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India: 14 protesters shot dead in escalating Kashmir violence

Security forces appear too ready to use live ammunition

With a growing number of fatalities in recent days in Jammu and Kashmir, Amnesty International today called on the security forces in the Indian state to show restraint when using live ammunition.

Amnesty added that security forces there should not use live ammunition, except as a last resort to protect against a threat to life.

At least 14 protesters have been killed in shootings by security forces during protests in Kashmir over the last four days. More than 150 people have been injured, including 22 security personnel, in some of the most violent clashes between protesters and security forces in recent years in the restive Kashmir valley.

Sam Zarifi, Amnesty International’s Asia-Pacific Director, said:

“Some of the recent demonstrations have turned violent, but the security forces should still respect and protect the right to life at all times.

“The number and circumstances of fatal shootings suggest that this has not always been the case.”

Security forces should use firearms only where unavoidable to protect life, and to the minimum extent required, in compliance with their own manual and international law and standards, including the UN Basic Principles on the Use of Force and Firearms by Law Enforcement Officials.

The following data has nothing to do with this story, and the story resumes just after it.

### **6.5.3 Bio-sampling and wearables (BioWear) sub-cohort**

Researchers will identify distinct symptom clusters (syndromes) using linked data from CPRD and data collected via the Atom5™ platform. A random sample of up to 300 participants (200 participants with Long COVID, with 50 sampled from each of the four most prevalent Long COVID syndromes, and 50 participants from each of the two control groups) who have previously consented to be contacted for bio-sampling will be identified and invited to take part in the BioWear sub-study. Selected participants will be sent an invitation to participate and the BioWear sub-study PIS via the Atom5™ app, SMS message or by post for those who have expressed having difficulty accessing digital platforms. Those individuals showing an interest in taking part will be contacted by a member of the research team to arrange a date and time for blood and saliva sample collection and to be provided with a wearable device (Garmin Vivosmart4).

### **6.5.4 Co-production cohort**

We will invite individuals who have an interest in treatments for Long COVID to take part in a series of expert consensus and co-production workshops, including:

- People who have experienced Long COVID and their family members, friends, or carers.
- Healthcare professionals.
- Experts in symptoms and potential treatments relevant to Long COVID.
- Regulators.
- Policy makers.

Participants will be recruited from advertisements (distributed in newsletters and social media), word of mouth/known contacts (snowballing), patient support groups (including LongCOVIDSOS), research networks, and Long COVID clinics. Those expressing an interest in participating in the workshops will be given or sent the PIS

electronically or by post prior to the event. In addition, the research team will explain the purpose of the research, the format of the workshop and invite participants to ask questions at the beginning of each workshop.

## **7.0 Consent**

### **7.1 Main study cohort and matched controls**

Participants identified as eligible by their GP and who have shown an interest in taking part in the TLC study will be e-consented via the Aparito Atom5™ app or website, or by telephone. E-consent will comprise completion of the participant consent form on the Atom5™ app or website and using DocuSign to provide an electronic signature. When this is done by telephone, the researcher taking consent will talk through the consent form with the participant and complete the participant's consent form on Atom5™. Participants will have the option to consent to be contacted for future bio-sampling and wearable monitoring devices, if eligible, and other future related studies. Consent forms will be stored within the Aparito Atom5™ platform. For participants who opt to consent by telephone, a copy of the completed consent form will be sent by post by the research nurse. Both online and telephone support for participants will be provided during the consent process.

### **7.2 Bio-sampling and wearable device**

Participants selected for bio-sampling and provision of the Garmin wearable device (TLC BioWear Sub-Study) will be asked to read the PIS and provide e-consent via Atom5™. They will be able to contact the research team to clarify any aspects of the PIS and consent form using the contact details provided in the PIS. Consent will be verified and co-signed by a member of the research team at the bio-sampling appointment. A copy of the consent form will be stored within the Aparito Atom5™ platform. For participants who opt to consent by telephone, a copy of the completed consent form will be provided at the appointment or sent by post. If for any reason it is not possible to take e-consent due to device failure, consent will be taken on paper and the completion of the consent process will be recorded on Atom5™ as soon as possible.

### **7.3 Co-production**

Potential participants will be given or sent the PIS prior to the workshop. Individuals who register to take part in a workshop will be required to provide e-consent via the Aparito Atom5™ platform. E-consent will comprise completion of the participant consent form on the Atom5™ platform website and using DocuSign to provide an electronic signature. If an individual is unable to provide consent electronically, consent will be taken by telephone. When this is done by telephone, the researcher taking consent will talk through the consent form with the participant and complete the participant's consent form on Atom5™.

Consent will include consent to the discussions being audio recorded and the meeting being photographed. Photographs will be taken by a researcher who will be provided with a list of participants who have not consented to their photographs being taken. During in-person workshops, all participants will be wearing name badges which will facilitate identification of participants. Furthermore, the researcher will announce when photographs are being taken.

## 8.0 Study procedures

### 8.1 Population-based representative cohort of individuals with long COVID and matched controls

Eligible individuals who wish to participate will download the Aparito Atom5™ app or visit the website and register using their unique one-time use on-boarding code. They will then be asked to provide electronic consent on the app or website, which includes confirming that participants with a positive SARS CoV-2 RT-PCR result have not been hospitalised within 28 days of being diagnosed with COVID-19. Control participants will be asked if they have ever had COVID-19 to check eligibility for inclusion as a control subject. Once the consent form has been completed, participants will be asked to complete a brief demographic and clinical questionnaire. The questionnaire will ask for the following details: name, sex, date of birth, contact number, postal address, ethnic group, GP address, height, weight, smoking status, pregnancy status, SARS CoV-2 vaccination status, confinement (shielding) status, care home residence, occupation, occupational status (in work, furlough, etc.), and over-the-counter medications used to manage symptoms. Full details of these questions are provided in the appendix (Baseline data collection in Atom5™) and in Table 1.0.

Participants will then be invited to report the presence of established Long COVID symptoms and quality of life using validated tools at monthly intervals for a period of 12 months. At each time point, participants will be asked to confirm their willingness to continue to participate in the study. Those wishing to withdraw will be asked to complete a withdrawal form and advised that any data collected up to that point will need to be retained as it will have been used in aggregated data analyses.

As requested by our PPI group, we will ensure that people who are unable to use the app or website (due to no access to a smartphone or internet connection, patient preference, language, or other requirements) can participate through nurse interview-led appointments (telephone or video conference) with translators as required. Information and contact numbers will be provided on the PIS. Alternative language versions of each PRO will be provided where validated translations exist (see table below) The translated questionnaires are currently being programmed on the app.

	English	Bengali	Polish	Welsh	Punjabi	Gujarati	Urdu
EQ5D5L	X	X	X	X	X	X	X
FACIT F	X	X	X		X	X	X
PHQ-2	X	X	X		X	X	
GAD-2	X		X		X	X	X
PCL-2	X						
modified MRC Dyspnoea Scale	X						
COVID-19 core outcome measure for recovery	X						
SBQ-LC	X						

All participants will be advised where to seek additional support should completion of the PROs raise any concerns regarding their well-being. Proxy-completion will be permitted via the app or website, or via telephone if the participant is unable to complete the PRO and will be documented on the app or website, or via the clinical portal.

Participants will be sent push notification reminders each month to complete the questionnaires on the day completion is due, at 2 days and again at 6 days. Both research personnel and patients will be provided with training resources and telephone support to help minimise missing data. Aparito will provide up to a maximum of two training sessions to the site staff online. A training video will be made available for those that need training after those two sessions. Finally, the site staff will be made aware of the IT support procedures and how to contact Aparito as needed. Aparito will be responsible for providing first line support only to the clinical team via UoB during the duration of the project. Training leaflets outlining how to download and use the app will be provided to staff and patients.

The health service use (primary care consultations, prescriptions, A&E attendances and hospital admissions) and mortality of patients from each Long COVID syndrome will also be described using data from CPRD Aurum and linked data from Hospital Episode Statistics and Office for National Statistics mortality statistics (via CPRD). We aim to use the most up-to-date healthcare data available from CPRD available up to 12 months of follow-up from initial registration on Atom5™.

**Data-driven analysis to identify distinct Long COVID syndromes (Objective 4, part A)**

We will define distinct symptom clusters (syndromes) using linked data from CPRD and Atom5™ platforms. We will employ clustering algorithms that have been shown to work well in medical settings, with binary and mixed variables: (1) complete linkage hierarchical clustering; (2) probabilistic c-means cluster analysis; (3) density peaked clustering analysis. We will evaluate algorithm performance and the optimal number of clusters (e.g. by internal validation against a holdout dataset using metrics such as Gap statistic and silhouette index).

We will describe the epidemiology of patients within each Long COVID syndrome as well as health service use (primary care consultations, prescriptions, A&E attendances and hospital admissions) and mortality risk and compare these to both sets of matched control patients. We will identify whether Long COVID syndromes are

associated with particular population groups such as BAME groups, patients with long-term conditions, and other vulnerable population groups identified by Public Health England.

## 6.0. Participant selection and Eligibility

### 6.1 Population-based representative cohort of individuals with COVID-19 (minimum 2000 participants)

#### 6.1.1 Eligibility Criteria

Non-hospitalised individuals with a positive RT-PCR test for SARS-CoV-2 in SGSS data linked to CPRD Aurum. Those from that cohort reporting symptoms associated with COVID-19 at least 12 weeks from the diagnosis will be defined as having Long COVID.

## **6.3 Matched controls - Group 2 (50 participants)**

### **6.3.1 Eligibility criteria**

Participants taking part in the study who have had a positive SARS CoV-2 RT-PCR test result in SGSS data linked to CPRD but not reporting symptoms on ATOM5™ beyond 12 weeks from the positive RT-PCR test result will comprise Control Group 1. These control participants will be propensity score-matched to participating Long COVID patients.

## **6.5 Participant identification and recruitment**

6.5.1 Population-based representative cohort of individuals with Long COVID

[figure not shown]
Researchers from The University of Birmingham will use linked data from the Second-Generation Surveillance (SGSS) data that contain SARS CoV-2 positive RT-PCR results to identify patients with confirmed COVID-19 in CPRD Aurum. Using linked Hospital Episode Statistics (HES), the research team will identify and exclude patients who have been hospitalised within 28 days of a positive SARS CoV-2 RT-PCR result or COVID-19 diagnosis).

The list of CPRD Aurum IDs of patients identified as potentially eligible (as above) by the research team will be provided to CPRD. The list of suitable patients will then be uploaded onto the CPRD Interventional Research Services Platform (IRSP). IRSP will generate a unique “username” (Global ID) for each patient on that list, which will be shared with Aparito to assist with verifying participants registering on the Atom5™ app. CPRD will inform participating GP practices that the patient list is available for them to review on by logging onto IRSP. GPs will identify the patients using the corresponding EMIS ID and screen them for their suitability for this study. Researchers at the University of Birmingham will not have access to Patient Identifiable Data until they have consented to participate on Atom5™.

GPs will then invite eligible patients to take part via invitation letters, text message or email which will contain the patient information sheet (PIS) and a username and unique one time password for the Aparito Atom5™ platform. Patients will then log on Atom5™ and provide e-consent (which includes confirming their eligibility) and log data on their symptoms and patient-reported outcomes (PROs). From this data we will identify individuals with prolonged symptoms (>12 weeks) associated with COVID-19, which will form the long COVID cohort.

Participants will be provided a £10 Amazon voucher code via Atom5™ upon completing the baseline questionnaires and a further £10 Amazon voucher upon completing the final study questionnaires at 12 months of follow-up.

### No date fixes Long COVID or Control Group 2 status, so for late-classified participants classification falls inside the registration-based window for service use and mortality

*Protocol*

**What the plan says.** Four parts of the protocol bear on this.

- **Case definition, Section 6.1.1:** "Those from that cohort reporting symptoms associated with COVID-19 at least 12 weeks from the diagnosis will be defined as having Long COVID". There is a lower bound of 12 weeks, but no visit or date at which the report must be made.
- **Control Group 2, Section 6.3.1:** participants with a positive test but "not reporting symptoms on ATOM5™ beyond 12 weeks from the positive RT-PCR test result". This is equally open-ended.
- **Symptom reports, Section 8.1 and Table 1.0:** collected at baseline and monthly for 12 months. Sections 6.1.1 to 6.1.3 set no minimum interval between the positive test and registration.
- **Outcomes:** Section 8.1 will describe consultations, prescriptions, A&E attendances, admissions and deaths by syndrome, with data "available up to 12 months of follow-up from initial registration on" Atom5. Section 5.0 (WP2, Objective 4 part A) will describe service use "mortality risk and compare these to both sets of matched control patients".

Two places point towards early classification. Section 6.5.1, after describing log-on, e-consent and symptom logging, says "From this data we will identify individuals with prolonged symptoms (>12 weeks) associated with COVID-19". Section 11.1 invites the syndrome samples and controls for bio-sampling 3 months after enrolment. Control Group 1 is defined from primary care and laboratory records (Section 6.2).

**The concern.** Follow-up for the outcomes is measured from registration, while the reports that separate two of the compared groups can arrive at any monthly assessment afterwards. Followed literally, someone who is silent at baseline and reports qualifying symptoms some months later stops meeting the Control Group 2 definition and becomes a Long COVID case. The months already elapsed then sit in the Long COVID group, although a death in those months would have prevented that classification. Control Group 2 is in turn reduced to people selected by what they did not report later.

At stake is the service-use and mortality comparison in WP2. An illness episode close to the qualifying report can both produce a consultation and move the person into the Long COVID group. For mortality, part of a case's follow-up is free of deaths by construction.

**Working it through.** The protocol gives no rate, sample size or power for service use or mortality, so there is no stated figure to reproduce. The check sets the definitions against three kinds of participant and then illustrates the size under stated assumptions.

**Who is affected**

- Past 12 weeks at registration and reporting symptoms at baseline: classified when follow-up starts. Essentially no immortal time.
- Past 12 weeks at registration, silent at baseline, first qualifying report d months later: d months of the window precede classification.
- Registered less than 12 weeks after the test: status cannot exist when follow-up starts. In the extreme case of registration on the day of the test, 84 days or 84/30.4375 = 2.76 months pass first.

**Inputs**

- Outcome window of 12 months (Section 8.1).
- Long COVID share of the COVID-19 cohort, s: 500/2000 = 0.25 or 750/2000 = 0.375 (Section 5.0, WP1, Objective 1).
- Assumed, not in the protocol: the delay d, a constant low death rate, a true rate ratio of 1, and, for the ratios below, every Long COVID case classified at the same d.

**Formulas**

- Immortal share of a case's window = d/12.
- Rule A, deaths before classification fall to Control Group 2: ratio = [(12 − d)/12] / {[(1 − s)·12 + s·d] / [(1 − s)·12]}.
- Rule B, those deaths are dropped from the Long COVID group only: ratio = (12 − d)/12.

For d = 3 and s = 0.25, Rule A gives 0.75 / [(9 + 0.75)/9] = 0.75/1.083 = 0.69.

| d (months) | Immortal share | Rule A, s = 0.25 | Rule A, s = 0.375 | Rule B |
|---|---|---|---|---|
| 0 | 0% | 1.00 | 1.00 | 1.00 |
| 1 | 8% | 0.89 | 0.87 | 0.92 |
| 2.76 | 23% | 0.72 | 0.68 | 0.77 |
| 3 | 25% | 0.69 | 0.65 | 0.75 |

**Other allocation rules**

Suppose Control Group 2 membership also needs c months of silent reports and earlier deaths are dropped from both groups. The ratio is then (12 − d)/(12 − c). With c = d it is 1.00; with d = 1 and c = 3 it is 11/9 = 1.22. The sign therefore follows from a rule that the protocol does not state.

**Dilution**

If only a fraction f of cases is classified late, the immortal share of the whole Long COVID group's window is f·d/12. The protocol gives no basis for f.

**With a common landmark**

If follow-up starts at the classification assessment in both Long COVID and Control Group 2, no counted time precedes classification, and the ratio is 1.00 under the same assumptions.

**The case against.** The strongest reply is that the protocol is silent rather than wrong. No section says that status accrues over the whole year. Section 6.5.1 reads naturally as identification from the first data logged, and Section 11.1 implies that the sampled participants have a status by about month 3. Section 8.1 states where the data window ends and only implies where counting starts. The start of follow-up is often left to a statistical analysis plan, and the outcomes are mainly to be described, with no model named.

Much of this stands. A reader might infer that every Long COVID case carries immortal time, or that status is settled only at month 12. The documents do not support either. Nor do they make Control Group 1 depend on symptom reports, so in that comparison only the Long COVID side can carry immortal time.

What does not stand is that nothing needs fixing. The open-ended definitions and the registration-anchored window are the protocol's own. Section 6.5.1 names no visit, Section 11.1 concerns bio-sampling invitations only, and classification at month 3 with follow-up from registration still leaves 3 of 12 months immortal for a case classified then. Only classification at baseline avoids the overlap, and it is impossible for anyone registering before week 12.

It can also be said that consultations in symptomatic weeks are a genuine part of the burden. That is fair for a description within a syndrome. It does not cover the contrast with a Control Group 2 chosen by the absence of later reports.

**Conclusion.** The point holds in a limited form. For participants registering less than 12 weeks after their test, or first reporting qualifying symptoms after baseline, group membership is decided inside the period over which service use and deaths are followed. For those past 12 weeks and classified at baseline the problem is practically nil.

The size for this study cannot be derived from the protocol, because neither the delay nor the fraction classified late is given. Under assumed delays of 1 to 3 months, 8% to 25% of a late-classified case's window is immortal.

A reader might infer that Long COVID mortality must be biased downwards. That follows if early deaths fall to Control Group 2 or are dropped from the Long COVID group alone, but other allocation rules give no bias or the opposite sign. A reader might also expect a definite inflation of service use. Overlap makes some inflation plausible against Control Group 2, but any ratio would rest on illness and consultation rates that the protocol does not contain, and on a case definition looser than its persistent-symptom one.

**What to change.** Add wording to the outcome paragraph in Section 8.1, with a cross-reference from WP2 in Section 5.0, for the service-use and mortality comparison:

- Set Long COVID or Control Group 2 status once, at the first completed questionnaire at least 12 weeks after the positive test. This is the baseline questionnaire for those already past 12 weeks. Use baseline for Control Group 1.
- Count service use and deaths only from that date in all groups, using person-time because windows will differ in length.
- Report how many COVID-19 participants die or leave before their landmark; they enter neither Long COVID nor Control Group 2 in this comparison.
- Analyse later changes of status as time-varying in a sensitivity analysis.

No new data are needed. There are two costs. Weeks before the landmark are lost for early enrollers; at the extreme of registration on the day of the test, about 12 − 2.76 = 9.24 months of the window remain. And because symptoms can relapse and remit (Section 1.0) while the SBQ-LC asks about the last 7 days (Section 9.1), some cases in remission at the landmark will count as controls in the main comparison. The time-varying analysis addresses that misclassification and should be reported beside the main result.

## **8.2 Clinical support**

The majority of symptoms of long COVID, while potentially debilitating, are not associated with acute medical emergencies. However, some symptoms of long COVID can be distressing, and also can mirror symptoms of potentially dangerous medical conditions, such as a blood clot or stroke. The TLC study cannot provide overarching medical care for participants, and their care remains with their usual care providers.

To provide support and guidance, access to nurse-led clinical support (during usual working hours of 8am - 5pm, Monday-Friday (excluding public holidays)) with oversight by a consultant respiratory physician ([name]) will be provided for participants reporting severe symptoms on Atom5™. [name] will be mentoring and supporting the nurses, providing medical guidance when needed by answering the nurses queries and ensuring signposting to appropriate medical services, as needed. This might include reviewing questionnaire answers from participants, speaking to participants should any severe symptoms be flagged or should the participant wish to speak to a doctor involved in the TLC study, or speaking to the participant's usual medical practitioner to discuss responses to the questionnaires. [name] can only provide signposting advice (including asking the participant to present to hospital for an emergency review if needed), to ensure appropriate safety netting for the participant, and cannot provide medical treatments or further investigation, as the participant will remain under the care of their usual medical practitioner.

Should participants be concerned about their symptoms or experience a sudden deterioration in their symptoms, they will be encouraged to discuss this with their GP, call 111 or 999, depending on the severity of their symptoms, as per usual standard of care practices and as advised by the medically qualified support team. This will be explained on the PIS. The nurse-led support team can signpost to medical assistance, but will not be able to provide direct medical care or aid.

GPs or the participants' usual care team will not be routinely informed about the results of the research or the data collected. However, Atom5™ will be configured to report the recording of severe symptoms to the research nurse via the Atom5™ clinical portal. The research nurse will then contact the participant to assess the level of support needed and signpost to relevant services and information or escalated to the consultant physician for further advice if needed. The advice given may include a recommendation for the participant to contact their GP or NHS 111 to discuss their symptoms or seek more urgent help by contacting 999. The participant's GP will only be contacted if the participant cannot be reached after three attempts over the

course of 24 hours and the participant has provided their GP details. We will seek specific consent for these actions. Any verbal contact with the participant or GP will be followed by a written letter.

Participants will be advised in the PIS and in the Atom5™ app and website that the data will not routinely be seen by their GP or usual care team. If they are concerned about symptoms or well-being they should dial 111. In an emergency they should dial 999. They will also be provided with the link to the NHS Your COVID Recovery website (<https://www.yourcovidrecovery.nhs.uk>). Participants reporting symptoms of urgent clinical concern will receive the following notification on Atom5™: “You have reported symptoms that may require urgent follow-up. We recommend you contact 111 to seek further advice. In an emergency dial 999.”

From Friday 30 July to Sunday 1 August, nine protestors were killed by gunfire from the Jammu and Kashmir state police and the Central Reserve Police Force during demonstrations. Five more deaths were reported yesterday, including one demonstrator who succumbed to gunshot injuries sustained on Saturday.

Violence by protestors in recent demonstrations has included attacks on a train station and three police stations. Four people died in an explosion when a police station in Khrew, near Srinagar, was set on fire by protestors on Sunday.

The latest round of demonstrations began in late May over reported extrajudicial executions of three young men at Machil in Baramulla district. Protests increased after the killing of 17-year old Tufail Mattoo by police in Srinagar on 11 June. They have intensified over repeated cycles of protests and further killings by security forces – 17 protestors were killed between 11 June and 19 July. Over 300 people, including 45 security force personnel, have been injured in the demonstrations to date.

Amnesty International recognises the duty and responsibility of the authorities to protect the public, public property and officials from attack, and to investigate and prosecute those suspected of committing a recognisable criminal offence. The right to freedom of assembly protects only peaceful assembly. Protestors who engage in human rights abuses must be held accountable for their actions.

Similarly, according to international law, all incidents of police shootings should be investigated promptly, independently, impartially and thoroughly. Members of security forces suspected of violating human rights, irrespective of rank, should be prosecuted in proceedings that meet international standards of fairness. Survivors and families of victims should be provided with reparations.

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